For me though, the most involving passages in Pumpkinflowers are not about politics. They are about Mr. Friedman’s personal war stories. An infantryman’s experience of battle is invariably at odds with the official record, which is linear, vectored, clear. But a truly fine war memoir — and Pumpkinflowers is certainly one — almost always shows just how disorienting and ambiguous combat can be.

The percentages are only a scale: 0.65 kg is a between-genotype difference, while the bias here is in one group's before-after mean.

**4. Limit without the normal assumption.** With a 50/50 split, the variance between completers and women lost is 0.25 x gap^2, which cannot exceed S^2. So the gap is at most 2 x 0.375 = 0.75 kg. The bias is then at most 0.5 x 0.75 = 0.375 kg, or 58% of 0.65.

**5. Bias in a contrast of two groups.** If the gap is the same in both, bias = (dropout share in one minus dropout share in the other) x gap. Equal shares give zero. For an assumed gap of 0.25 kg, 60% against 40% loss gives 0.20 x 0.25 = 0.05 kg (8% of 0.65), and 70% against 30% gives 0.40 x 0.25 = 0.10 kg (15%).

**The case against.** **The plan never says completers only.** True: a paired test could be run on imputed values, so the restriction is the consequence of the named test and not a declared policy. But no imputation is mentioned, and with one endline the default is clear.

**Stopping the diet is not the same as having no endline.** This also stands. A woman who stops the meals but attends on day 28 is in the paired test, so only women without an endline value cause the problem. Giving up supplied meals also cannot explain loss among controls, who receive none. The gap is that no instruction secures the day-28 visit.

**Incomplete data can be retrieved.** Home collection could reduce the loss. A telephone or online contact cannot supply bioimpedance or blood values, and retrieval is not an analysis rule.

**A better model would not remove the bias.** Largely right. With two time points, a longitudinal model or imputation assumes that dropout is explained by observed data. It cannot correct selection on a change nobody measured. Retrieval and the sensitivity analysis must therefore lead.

This superb book is partly a history of the war, partly a personal memoir, and partly a work of political analysis. But mainly it is an effort to tell the story of the young men who fought to defend something 'the size of a basketball court'—not all of whom survived ... Pumpkinflowers is rich enough to allow different readers to draw their own political conclusions, if they choose to draw them at all. Above all, it is a book about young men transformed by war, written by a veteran whose dazzling literary gifts gripped my attention from the first page to the last.